Latin Quotes, Sayings, Tattoos, Phrases & Mottos

Most texts and materials on this site have to do with the Latin language, including its perception in popular culture: movies, tattoos, inscriptions, engravings, bits of ancient philosophy, online Latin resources and company names. There is also information about learning Latin and Greek: textbooks, dictionaries, DVDs and software that can be used in a homeschooling environment.

SPQR - Latin app for iPhone & iPad (Review)

Wednesday, October 19, 2011, 01:26 - Latin Language, Software
Posted by Administrator
I recently decided to purchase an iPhone app called SPQR. The program is supposed to be a reader for popular Latin texts with English translations, along with Lewis & Short and Whitaker's Words, as well as some other tools. Based on the reviews published on I fully expected my experience to be equally positive. However, I am saddened to report that most, if not all, expectations for the app have not been met. On the whole, the relatively high price ($5.99) creates a false assumption that the program is both rich in features and these features are well implemented. Perhaps the mere number of features is satisfactory, but as far as implementation goes, there are too many problems. In my opinion, the program is still in beta version. I shall explain.

1. The dictionaries are not integrated with the reader part of the app. I have several decent readers for iOS that allow one to select a word and get its definition, as long as there is a suitable dictionary file. With SPQR one might as well carry a paper dictionary, because there isn't even a way to go back and forth between the reader and any other part of the app.

2. No bookmarks. One must physically scroll down to get to where they were.

3. The translations are not line by line. Instead, if one clicks on the "Translate" button the program displays the very beginning of the section. Lets say, one is reading Aeneid 1.459 and wants to see the translation. Good news, the first line of the translation is just a click away! Worst of all, if you click on the same button again to return to Latin you will discover that you have now lost your place in the book. It's going to be Arma virumque ad nauseam.

4. The texts used for the app appear to be substandard. Virgil failed my usual test for classroom usability. Eclogue 9.39 reads "Huc ades, o Galarea" instead of "huc ades, o Galatea." This text is not what students ever see in their OCT, Teubner, Loeb -- what have you. It is simply one of those texts that float around on the Internet. The need to seriously address the lack of good public domain texts has so far prevented me personally from compiling a library of portable Latin classics.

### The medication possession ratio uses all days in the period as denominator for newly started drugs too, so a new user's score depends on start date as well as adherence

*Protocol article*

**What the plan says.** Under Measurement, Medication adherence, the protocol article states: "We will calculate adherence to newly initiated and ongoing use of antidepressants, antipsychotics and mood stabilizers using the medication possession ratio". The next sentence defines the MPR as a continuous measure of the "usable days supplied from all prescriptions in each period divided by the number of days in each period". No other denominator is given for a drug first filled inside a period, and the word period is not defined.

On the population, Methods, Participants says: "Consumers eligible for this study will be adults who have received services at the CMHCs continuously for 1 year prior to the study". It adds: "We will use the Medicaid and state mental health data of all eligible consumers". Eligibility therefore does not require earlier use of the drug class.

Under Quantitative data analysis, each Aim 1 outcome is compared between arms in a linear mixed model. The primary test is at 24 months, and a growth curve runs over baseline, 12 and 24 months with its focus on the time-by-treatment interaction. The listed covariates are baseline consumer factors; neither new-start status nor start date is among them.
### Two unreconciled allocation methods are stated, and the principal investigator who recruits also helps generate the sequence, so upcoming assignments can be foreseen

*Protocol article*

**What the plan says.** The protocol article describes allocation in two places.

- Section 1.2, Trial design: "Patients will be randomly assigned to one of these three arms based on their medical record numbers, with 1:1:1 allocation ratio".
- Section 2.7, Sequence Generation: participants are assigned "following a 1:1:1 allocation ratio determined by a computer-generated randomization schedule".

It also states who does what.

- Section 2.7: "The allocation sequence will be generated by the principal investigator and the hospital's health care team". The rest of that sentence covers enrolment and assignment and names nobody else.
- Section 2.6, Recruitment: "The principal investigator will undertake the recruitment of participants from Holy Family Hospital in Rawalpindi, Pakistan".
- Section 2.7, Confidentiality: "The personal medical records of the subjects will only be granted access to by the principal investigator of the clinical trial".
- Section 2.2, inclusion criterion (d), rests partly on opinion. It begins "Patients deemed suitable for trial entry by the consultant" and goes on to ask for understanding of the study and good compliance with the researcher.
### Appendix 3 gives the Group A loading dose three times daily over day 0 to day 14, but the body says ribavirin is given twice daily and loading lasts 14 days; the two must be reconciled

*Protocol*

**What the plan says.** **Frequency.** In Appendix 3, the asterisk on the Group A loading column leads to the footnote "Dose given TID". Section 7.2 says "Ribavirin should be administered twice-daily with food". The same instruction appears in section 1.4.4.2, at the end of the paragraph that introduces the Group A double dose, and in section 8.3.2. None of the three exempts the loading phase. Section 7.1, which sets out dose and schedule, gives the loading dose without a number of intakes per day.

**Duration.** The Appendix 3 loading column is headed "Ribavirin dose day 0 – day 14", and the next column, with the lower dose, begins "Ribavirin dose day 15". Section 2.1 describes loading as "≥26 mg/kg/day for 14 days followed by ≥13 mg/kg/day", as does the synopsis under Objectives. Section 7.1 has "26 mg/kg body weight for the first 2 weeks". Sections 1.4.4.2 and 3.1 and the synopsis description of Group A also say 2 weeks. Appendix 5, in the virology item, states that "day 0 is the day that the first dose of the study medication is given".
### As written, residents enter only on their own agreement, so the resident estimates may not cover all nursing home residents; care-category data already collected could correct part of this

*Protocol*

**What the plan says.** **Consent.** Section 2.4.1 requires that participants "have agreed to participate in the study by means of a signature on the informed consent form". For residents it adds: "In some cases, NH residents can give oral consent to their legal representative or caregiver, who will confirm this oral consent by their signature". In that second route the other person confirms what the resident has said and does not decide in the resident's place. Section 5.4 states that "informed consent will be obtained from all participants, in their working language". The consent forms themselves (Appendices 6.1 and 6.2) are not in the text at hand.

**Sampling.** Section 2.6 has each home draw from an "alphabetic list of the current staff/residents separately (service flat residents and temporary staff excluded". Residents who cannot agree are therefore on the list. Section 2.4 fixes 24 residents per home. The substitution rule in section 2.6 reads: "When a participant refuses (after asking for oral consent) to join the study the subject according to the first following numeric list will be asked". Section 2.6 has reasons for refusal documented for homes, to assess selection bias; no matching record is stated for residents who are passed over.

5. It is impossible to import books in ePub or any other format.

6. In my personal opinion, Latin texts are best displayed in a format that resembles Bible readers. Classicists like to look up lines and verses.

As it stands now, I have payed six dollars for an app that is not even usable. I could simply download a bunch of public domain ePubs on my iPhone and get all the benefits of well designed free book readers (I already have a L&S app). It would be great to find out that a new version of the program will be released soon, and that all necessary features will have been implemented, and then some. So far, it looks like this time around the Romans really did go home. If you intend to help out the developer of SPQR, go ahead, but if you are saving your lunch money for a quality app, I would not recommend this one.

Medical Latin gone awry

Monday, June 20, 2011, 12:41 - Bad Latin Quote Alerts
Posted by Administrator

As I was sifting through some modern materials about the Salem witchcraft trials I stumbled upon a curious term which came up in one of the physical examination accounts. Apparently, Elizabeth Procter suffered from a condition described as procedeulia ani." Sounds like a very bad thing to suffer from, especially because, according to my Internet research, she was the only person ever to have this condition! You will find this "procedeulia" mentioned in many a book concerning the Salem trials, and future scholars will undoubtedly attempt to use the term in their books. Why not? Sounds very learned! The problem is, of course, that when in the 19th century all the records pertaining to the Salem Witchcraft trials were transcribed, this particular word fell victim to the transcriber's poor knowledge of Latin. The term used in the original documents must have been procedentia ani (more often seen as procidentia ani), which basically means rectal prolapse. You can look it up, if you will. For now, a fragment of "Examination of a Witch" by Thompkins H. Matteson shall suffice as an illustration of examination practices used by Puritan doctors and ministers. It is certainly my hope that future Salem witchcraft trials researchers will show some curiosity and not merely copy stuff from old books.

See also:
Medical Latin terms and phrases

Triple, Quarduple, Quintuple... What else? Latin numerals in English.

Saturday, April 23, 2011, 15:24 - Latin Derivatives, Roots, Word Origins
Posted by Administrator

Fun with numbers and with Latin at the same time? Perhaps...
For everyone's convenience, a list of "uple" derivatives:

The Uple List

Toyota Prius goes plural and goes wrong?

Saturday, February 12, 2011, 13:53 - Bad Latin Quote Alerts, Latin Language
Posted by Administrator

Toyota has people voting on the plural form of Prius.

The options include prius, priuses, prii, prium and prien. Sic!, Sic! and Sic!

Oddly, the actual correct Latin masc. and fem. plural for prius - priores is not even in the running!

Shouldn't corporate hijacking of Latin grammar cause some sort of public outrage?

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